Friday, March 6, 2009
Animal Vegetable Miracle
I first read Animal, Vegetable, Miracle by Barbara Kingsolver when it came out, as I was already a huge fan of her previous books. With her latest book, she surpassed Carl Hiassen and Marjorie Kinnan Rawlings as my favorite authors. As I was looking for some audio cds to listen to on my long work drives, I saw this book and snatched it up. I currently have interns riding along with me. One of them doesn't seem interested in the subject and the other intern and I are listening to Skinny Dip by Carl Hiaasen.
So I decided to listen to it in my own car during the 10 minute drive to and from work each day. I found myself deciding to drive across town to a store I didn't care that much to go to just so I had a reason to continue listening to the book.
I highly recommend this book, in print or audio, to anyone who enjoys gardening, cooking, eating, learning more about where your food comes from and wants inspiration to make better food and living choices.
A few years ago a friend and I had a plot in the UF cooperative organic gardens. It was only our second gardening experience after taking Vegetable Gardening as a class at UF. Since then my interest in the subject has taken off, but now I live too far from the gardens to keep a plot. I've become obsessed with the idea of heirloom plants and even tried to visit Baker Creek Heirloom Seed Co while driving through Missouri last summer. Sadly it was closed that day but I still get their catalog in the mail and dream of the day I can grow Queen Anne's Pocket Melon. They used to have this description, but dont' anymore. I found it on another website:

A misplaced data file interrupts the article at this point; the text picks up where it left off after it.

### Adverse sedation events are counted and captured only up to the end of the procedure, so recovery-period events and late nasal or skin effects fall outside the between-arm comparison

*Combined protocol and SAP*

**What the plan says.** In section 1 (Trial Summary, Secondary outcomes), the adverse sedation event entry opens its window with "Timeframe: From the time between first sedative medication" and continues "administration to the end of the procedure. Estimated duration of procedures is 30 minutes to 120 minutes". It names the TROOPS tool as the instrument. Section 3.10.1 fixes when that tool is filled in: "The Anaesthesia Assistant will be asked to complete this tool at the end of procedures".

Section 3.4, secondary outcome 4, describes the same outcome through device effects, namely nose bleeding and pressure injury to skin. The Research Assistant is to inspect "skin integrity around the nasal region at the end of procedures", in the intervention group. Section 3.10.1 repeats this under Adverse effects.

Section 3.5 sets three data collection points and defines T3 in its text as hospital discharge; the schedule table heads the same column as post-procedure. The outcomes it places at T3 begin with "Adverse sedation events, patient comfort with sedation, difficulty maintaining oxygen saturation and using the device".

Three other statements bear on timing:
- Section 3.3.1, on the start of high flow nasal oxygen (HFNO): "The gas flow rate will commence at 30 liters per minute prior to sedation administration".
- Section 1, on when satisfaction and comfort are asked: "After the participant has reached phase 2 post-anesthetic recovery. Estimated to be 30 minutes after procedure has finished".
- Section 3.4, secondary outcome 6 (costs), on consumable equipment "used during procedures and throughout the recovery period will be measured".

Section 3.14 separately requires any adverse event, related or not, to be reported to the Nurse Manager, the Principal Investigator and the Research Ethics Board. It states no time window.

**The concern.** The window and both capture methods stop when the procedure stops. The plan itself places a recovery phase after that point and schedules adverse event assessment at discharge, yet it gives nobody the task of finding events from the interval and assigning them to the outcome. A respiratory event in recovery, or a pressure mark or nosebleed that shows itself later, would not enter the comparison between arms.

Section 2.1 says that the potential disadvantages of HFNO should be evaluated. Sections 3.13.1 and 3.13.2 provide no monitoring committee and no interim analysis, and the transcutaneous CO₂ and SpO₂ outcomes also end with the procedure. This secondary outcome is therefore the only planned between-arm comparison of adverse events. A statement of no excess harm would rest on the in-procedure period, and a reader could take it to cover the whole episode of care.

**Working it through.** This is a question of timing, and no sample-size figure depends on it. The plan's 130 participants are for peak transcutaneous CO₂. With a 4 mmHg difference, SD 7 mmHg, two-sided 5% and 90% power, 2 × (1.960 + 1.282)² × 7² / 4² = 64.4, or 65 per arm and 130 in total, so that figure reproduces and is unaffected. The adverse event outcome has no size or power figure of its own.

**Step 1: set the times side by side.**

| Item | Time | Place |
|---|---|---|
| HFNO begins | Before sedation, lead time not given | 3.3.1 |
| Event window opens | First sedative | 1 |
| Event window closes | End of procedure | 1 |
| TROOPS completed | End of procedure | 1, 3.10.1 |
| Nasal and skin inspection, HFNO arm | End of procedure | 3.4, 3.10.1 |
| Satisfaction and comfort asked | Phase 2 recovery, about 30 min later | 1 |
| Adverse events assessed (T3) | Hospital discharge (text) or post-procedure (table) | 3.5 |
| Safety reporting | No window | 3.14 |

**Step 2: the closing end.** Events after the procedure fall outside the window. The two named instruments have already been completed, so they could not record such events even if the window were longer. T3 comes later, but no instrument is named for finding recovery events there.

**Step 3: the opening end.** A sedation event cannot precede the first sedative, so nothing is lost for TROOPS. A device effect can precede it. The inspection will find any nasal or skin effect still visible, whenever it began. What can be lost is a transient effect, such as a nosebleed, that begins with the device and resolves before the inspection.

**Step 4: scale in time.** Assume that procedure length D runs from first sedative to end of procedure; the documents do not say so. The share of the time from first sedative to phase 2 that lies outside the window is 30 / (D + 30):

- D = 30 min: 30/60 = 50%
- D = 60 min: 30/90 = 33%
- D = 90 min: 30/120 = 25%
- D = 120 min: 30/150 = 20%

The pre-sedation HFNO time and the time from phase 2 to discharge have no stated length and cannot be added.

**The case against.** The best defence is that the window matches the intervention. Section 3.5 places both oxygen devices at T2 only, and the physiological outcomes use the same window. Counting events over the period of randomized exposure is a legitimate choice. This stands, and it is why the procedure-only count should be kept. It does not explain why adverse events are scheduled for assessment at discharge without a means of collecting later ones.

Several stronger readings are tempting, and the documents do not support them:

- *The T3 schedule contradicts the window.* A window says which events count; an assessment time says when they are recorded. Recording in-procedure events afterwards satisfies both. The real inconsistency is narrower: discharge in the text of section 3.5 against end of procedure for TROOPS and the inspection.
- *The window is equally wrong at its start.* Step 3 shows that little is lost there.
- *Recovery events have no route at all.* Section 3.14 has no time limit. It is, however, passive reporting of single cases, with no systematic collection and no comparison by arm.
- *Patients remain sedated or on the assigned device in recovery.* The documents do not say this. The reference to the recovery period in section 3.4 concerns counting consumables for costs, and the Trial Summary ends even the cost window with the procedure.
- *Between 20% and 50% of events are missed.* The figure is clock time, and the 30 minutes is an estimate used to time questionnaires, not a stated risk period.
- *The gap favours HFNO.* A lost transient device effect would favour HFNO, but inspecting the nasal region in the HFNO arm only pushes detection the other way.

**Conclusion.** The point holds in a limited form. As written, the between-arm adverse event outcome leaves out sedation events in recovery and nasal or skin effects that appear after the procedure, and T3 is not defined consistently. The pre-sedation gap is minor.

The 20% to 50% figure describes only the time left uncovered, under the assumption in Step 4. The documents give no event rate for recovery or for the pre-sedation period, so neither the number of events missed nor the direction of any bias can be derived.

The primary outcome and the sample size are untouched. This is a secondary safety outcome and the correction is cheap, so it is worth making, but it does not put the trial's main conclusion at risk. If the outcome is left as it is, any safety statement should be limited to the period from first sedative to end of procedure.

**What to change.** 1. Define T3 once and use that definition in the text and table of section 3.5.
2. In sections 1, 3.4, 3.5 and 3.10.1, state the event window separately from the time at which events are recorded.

"an unusual historical variety that was grown principally for its intensely fragrant small fruits, which Victorian women would carry in their pockets as a form of perfume!" How fun is that? Apparently the melons have a bland taste though. I can't wait until the day I have enough land to grow all the different types of melons and tomatoes.
It's now spring in North Florida and the my daily work drives through the country reveal beautiful scenes. Here is a picture of sheep that I passed on my way through Mayo, FL recently. All the lambs were out, I guess birthing season is in the winter here.
This is a picture off the coast of Yankeetown, FL. The road was surrounded by views of this mixed with salt marshes as it's on the Gulf Coast. Not too many people live out there so it's extremely quiet, breezy and peaceful. I found a nice place to pull off the side of the road, eat my lunch, listen to Skinny Dip and stare at this scene.